Setting the rate of 'expected progress' in reports
When using progress overviews, progress columns in tables, and the progress elements of headlines reports - aside from selecting start and end points, subjects, and assessments - you are required to set a rate of expected progress. This can cause confusion because it depends on the types of data - the mark schemes - involved. In this help guide we will explore how the various mark schemes influence the rate of expected progress you need to enter into the box when setting up reports.
Where is the 'expected progress' box located?
As mentioned above, there are three types of reports that require you to enter a rate of 'expected progress'.
1) Progress overviews
In the progress overview, the Expected Progress box is found on the right-hand side of the settings, below the endpoint selection menus.
In a Tables report, the Expected Progress box is found when adding a progress column (see screenshot).
In a Headlines report, the Expected Progress box is found when adding any of the progress elements:
- Progress Evaluation Figures - calculates percentages making below expected, expected, and above expected progress
- Progress Band charts - adds a Progress Overview-style bar chart to the report
- Progress Averages - calculates average progress scores in the same way as the summary rows in a Table report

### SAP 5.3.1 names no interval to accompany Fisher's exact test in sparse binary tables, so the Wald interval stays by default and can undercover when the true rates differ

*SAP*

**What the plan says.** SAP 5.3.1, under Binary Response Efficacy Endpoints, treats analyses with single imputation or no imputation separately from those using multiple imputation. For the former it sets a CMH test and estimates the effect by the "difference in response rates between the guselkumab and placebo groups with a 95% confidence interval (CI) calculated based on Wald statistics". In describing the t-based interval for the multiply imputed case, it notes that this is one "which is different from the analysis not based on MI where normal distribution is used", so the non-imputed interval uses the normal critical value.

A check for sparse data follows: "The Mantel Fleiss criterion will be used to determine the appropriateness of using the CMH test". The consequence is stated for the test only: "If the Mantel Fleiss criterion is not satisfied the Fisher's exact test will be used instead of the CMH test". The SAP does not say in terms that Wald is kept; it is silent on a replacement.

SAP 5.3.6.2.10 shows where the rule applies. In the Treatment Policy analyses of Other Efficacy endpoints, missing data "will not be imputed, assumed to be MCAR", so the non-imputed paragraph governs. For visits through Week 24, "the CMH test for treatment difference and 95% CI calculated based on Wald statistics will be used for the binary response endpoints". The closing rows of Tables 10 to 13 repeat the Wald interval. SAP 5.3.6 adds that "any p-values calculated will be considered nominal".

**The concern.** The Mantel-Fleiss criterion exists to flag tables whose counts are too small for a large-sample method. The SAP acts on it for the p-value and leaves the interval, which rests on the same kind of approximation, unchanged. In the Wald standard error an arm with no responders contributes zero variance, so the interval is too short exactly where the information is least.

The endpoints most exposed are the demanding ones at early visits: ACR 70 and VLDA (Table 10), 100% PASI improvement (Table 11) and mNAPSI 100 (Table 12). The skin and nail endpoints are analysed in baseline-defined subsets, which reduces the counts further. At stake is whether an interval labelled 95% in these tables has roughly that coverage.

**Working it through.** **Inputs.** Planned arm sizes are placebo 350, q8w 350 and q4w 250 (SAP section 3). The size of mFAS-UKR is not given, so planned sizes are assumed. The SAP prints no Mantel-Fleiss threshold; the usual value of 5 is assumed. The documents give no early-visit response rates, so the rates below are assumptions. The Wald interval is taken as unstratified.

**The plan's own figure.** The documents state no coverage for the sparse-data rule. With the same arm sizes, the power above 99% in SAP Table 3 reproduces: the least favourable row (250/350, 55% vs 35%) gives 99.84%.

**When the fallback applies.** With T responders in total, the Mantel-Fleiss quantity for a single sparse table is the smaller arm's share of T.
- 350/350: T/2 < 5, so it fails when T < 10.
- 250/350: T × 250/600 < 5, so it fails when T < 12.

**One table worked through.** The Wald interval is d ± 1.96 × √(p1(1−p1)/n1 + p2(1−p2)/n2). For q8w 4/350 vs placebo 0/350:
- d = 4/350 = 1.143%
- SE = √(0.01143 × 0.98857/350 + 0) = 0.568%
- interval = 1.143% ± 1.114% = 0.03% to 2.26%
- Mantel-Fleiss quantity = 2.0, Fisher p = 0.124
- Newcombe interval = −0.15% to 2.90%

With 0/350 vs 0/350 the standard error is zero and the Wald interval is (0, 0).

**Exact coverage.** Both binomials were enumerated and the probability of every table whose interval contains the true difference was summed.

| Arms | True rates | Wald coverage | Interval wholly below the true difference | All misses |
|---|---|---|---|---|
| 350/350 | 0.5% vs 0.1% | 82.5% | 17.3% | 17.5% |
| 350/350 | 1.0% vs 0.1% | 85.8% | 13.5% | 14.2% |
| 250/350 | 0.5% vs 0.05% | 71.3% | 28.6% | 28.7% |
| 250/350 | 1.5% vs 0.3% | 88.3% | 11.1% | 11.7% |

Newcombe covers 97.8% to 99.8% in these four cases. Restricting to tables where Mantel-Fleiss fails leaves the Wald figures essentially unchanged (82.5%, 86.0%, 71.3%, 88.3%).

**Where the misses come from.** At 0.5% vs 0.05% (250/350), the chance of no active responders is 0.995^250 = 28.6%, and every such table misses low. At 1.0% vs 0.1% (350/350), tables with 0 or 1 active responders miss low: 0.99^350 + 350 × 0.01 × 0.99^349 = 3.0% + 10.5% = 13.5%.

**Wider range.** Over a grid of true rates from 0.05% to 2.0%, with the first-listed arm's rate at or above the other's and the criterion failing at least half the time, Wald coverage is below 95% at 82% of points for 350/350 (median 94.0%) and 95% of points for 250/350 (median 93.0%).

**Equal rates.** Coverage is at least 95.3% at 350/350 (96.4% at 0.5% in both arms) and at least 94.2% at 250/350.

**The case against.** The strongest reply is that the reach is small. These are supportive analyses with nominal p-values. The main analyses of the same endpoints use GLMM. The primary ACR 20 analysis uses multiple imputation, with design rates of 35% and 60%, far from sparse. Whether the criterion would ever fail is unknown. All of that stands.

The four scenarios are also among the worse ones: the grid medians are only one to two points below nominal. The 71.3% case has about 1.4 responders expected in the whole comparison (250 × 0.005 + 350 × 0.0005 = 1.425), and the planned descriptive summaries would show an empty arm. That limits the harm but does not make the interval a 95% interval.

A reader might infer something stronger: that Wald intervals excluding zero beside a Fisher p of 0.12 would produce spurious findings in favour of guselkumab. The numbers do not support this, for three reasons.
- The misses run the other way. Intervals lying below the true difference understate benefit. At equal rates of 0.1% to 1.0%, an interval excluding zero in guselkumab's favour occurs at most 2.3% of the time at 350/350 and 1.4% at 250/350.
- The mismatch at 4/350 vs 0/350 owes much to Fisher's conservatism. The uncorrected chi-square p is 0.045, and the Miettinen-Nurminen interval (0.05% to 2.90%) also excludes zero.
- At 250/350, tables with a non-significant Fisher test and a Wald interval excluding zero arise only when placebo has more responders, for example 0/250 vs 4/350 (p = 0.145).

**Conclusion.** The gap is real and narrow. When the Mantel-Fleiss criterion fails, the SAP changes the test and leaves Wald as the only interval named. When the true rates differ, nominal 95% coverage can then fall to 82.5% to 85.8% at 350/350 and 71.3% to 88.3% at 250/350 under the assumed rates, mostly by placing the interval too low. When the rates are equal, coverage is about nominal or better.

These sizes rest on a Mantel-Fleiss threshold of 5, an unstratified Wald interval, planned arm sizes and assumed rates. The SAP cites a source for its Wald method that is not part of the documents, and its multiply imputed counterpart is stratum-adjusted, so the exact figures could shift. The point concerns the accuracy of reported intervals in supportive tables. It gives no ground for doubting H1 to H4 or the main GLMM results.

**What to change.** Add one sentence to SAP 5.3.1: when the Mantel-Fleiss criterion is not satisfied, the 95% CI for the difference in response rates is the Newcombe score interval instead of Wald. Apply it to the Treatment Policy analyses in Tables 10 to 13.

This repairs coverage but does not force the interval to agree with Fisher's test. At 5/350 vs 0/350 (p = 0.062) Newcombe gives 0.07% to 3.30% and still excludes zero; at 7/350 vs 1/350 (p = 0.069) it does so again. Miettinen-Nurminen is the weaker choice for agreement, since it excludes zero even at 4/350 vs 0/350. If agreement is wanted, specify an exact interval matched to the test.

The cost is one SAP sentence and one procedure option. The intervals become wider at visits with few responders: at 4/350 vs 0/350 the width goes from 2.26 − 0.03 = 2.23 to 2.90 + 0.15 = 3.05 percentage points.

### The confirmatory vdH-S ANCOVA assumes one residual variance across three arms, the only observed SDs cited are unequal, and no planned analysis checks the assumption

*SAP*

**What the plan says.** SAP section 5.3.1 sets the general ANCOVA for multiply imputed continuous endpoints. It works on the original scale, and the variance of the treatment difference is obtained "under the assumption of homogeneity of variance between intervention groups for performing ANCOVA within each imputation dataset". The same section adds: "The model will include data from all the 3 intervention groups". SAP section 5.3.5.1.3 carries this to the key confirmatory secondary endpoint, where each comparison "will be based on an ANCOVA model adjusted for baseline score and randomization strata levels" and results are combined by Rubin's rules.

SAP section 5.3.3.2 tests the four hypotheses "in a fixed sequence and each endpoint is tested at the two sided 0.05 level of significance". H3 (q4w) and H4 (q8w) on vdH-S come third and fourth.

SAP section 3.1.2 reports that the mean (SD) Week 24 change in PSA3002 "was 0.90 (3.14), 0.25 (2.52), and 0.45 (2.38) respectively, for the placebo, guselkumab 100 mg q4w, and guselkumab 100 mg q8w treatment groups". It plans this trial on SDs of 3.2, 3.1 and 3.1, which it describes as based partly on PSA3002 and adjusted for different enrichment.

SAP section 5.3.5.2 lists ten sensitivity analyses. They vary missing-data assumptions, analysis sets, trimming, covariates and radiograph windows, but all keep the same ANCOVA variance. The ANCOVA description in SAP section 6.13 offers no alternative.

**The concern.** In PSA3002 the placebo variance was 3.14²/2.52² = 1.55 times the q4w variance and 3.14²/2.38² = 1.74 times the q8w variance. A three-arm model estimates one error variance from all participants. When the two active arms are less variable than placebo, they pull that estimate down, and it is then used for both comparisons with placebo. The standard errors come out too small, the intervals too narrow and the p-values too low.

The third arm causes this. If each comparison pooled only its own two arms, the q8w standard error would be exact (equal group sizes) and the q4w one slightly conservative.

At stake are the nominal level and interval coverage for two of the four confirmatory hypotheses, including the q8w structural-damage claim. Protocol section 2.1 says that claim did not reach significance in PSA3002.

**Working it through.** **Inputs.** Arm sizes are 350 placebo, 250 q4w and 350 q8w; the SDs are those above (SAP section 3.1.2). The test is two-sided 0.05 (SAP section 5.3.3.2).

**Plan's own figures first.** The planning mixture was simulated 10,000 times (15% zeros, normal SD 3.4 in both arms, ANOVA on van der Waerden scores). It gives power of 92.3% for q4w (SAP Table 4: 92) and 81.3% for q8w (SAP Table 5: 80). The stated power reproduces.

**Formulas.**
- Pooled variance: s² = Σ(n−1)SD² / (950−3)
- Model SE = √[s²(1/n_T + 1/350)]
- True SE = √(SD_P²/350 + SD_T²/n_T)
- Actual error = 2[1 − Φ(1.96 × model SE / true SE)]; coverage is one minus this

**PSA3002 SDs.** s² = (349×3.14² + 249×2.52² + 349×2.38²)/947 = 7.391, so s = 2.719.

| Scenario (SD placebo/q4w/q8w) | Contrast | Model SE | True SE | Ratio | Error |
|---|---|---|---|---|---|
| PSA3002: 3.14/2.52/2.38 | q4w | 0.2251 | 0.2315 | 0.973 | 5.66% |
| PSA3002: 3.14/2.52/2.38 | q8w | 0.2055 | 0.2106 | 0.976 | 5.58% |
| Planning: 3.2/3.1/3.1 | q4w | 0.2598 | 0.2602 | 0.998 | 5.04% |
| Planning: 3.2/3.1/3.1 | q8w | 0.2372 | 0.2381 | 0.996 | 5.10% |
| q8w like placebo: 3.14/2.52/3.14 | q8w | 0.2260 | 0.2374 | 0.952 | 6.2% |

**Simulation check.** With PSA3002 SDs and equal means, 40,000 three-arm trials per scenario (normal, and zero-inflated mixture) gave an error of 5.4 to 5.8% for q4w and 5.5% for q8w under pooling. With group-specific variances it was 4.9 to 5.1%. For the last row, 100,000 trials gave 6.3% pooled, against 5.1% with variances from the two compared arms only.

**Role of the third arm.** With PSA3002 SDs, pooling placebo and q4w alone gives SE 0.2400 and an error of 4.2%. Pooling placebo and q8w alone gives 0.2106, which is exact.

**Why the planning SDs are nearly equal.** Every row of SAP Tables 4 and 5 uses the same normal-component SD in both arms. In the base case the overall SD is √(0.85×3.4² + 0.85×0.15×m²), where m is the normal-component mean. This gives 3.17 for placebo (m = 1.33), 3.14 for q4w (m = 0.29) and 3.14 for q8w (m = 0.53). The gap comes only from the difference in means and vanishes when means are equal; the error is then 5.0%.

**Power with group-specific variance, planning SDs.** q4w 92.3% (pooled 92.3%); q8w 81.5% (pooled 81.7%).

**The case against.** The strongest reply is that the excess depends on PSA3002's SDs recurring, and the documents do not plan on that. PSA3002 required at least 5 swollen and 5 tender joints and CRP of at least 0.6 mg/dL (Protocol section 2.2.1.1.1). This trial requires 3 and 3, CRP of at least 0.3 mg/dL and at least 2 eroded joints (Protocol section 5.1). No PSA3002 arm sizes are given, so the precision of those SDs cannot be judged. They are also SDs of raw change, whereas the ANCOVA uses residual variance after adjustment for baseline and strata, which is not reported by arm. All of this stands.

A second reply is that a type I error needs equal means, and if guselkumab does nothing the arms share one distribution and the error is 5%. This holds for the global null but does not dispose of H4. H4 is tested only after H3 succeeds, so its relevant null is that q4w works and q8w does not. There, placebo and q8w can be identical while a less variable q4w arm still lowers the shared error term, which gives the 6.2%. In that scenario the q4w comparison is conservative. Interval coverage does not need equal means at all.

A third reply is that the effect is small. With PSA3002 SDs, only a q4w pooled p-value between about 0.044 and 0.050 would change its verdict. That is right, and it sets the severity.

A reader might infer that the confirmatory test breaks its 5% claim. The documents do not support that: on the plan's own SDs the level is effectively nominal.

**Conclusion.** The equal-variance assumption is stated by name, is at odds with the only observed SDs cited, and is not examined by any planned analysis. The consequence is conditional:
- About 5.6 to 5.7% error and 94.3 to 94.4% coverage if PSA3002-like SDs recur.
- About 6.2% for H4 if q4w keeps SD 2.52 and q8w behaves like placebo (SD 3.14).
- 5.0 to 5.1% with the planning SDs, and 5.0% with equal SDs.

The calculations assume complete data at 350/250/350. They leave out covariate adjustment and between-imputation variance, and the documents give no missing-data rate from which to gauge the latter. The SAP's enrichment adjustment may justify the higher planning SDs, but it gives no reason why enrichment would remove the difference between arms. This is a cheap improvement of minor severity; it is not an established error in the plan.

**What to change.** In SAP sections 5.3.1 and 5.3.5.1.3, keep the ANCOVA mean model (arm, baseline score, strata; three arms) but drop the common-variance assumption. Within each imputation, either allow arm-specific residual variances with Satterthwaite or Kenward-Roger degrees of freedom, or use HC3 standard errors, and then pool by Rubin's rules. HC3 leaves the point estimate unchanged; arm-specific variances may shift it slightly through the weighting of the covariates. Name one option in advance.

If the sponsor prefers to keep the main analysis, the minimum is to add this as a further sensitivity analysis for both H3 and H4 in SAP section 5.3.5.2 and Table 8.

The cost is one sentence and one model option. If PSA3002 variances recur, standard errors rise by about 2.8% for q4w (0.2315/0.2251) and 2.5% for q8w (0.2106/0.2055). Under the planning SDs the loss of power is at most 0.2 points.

What figure should be entered into the Expected Progress box?
This depends on the type of data you are working with:
1) Point In Time Assessment (PITA)
If your report involves PITA-style teacher judgements, whereby pupils are assessed as, for example, below, working towards, expected, or above, reflecting their security in the curriculum based on what has been taught so far, then you can leave the expected progress figure as 0. In such an approach, teacher judgements are directly comparable regardless of term and will often remain static i.e. pupils do not move up through a series of steps. This is akin to a simple Value-Added model centred on zero, and pupils that have moved up a band will be assigned a score of +1 whilst those that have dropped back will receive a score of -1. Percentages making 'expected progress' will include those pupils with scores of 0 or more; average progress will be calculated by averaging these scores for the group or cohort concerned.
Note: if you are comparing latest teacher assessments back to EYFSP (ELG) or KS1 results then expected progress should be left as 0. Insight compares the evaluations of these various assessments schemes and treats them as comparable.
2) Steps-based models
If you are using a steps-based assessment scheme where pupils are expected to make a certain number of points per year, then enter the expected rate of progress according to the period set e.g. 1 point per term, 3 points per year, 6 points for 2 year period etc.
Note: if you are comparing the pupil's latest steps-style assessment back to EYFSP or KS1 results - which are not on the same scale - then expected progress should be left as 0. Insight will compare the evaluation - i.e. the colour-coding - of the start and end assessments in order to classify pupil progress.
3) Standardised scores